Authorities in Peru are investigating three police agents thought to have facilitated cocaine trafficking through the country’s principal airport, showing drug ties persist among airport officials despite a recent purge.
According to Peru 21, a police commander and two deputy officials are under investigation for allegedly delivering a suitcase with 7.8 kilos of cocaine inside to a Portuguese national at Lima’s Jorge Chavez international airport on May 28. An additional 40 airport police were relieved of their duties for suspected involvement in the case, reported El Comercio.
Anti-narcotics agents told El Comercio there were at least five “mafias” with ties to Mexican cartels competing for control of cocaine trafficking through the airport and that the groups pay police up to $20,000 to facilitate shipments by getting cocaine-filled suitcases into the hands of drug “mules” — the couriers. The payments to mules, meanwhile, may range from around $5,000 to $15,000, according to El Comercio.
The three police agents in the current case could face charges of disobedience and failure to fulfill their duties and, if found guilty, could face up to six years in prison.
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The current case comes just over a month after Peruvian authorities fired an entire customs police team at Jorge Chavez over a similar scandal in which three officers were found to be moving drugs for Mexican traffickers. A year earlier, 10 airport police were accused of running a Mexico City-bound cocaine trafficking scheme. The fact that arrests continue suggests the authorities’ actions have done little to deter airport police from cashing in on the lucrative trade.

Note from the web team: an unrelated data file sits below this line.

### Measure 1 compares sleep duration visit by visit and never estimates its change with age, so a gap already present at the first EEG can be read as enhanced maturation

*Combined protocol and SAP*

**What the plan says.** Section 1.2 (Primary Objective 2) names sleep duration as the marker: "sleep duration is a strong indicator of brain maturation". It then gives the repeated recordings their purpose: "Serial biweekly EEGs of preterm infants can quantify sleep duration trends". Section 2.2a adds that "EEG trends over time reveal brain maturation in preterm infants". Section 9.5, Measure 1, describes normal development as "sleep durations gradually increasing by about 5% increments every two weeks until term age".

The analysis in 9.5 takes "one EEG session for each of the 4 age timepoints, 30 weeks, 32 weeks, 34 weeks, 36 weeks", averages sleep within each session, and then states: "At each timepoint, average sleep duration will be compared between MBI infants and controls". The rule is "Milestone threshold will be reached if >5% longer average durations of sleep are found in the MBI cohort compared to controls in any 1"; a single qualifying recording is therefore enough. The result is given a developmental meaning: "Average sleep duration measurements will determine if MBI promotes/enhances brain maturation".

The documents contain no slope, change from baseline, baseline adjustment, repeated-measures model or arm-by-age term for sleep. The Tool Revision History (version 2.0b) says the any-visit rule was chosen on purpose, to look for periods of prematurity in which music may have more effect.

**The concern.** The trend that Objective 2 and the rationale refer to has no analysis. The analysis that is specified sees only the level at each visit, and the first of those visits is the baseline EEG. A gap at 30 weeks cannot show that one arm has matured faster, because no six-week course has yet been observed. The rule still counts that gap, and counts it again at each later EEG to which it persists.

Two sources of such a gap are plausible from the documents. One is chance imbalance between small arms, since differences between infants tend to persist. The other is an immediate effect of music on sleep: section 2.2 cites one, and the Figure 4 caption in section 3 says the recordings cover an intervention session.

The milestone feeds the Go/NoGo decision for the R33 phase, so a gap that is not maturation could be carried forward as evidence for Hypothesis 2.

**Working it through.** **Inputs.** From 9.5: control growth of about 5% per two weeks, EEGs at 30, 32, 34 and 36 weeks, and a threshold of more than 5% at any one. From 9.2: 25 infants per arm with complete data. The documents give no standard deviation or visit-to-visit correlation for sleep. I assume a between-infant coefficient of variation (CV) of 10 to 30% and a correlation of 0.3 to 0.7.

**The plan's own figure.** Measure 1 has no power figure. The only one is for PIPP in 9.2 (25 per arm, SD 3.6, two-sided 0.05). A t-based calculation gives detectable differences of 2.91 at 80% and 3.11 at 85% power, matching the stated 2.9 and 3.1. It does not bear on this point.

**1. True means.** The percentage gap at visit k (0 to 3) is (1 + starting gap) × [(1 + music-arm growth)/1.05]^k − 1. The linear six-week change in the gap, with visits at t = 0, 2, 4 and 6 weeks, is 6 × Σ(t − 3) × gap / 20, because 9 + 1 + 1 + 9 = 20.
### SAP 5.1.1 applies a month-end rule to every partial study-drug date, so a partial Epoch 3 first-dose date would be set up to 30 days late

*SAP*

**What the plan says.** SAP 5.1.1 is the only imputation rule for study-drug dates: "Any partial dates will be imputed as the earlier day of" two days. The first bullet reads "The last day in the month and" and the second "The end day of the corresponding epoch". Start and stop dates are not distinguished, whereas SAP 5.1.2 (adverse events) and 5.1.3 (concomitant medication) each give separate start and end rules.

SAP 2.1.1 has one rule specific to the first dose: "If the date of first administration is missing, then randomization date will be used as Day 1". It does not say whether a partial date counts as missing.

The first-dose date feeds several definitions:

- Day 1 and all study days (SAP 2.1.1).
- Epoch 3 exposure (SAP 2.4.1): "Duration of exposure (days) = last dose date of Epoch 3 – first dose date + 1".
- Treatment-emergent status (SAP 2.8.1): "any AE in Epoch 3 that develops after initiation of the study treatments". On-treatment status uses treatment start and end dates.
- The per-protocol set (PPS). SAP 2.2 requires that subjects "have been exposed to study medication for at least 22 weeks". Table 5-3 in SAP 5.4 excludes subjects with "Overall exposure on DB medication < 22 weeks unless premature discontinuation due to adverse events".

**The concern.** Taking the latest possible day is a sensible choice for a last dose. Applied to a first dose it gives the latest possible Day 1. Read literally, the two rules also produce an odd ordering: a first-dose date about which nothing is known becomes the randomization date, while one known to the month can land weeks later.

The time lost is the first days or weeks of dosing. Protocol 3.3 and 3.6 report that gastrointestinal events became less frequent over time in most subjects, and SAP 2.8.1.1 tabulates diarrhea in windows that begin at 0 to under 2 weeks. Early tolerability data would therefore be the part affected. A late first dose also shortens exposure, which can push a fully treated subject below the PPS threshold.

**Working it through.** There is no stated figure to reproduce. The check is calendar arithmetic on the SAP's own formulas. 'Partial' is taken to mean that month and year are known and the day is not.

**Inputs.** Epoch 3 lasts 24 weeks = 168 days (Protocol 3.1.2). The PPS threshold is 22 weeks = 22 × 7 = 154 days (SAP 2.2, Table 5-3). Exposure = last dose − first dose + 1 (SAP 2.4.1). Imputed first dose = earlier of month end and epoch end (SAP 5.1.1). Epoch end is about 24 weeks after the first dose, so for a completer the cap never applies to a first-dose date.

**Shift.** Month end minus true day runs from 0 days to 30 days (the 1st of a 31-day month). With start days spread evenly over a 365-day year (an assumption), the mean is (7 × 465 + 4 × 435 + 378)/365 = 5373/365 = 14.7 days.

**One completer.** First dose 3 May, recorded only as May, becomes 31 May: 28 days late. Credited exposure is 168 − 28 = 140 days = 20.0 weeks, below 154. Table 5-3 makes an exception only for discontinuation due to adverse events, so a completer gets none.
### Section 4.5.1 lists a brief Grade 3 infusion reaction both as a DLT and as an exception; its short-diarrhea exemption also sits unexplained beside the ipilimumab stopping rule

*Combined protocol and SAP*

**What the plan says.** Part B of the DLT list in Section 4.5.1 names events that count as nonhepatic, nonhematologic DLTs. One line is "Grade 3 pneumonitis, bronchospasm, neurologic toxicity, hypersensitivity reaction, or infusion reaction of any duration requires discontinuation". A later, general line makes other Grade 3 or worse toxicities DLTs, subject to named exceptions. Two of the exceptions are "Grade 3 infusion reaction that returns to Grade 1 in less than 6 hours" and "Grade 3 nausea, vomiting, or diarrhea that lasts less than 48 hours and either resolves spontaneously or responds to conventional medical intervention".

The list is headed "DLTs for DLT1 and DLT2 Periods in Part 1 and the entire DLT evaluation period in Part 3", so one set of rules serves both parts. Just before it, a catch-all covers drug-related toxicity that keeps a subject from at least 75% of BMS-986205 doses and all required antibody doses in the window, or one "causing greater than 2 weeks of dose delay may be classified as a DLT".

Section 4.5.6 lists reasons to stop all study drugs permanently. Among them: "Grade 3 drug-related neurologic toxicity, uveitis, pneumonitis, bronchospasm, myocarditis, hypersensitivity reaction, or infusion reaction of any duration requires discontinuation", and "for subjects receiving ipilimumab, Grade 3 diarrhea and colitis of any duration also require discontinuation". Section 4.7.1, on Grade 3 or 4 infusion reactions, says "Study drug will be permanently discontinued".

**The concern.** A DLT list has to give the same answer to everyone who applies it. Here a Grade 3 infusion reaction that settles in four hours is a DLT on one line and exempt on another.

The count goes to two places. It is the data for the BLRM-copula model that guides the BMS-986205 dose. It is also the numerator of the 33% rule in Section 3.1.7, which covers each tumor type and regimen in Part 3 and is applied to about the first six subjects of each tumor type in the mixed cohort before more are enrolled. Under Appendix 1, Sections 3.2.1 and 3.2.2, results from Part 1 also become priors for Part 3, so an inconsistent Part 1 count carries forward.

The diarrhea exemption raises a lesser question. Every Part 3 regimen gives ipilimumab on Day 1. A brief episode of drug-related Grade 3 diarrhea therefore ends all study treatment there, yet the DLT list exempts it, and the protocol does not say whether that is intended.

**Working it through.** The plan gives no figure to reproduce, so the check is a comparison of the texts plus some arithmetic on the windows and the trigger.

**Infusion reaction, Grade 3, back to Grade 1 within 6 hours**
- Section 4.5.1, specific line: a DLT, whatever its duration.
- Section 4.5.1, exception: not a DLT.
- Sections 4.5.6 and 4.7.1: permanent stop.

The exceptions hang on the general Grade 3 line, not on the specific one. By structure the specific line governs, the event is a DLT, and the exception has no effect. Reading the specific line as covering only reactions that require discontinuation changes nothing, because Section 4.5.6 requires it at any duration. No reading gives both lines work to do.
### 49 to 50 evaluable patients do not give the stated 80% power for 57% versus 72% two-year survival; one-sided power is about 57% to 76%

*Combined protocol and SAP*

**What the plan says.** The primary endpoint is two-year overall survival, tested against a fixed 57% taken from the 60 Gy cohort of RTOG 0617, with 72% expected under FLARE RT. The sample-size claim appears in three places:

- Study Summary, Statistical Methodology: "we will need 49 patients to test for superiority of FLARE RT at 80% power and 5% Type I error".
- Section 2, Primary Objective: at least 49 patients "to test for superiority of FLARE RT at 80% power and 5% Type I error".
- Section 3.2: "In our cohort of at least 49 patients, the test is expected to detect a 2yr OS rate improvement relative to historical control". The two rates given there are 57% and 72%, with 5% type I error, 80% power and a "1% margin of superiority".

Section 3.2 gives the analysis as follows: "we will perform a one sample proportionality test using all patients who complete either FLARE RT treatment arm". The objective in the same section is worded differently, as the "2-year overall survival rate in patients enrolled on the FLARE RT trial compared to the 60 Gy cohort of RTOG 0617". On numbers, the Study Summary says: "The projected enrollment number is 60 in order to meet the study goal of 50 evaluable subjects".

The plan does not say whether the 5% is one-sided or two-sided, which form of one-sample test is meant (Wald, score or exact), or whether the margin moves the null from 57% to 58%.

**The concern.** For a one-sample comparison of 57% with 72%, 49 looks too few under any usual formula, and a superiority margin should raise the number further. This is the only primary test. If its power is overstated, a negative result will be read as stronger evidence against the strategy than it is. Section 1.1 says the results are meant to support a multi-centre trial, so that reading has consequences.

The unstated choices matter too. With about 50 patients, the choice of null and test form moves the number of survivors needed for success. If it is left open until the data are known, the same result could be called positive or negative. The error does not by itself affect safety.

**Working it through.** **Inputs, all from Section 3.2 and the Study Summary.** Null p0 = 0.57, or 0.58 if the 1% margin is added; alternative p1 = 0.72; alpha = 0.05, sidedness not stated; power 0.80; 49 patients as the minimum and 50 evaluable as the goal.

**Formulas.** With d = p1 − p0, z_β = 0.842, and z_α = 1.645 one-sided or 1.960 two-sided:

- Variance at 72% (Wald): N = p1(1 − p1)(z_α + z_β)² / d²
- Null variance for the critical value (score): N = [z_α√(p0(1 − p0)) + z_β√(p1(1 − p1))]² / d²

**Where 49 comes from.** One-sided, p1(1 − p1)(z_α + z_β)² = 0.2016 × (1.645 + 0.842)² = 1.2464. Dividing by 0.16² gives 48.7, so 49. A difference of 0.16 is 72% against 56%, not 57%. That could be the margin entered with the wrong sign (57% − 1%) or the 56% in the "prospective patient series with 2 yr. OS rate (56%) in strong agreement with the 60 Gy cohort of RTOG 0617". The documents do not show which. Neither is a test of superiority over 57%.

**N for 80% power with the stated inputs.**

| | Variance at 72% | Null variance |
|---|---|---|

The Jorge Chavez airport — where Peru installed a pilot anti-drug task force last year — is an important departure point for drug shipments from Peru, with 131 drug mules detected there in the first eight months of 2013. In the first four months of 2014, officials seized 236 kilos of cocaine there and detained 65 mules of various nationalities.
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However, as these cases highlight, this method is not generally used to move major loads. Much of the cocaine produced in Peru is transported first to Bolivia or Ecuador before leaving the continent, while large transcontinental shipments leaving directly from Peru are commonly shipped out from Pacific ports.
Instead, the networks running trafficking through the airport likely divide small shipments among numerous couriers. Despite the risks of detection, the method is relatively cheap and secure, since the drugs pass through few hands and are moved directly to their final destination. By corrupting police officers, the groups further improve their odds.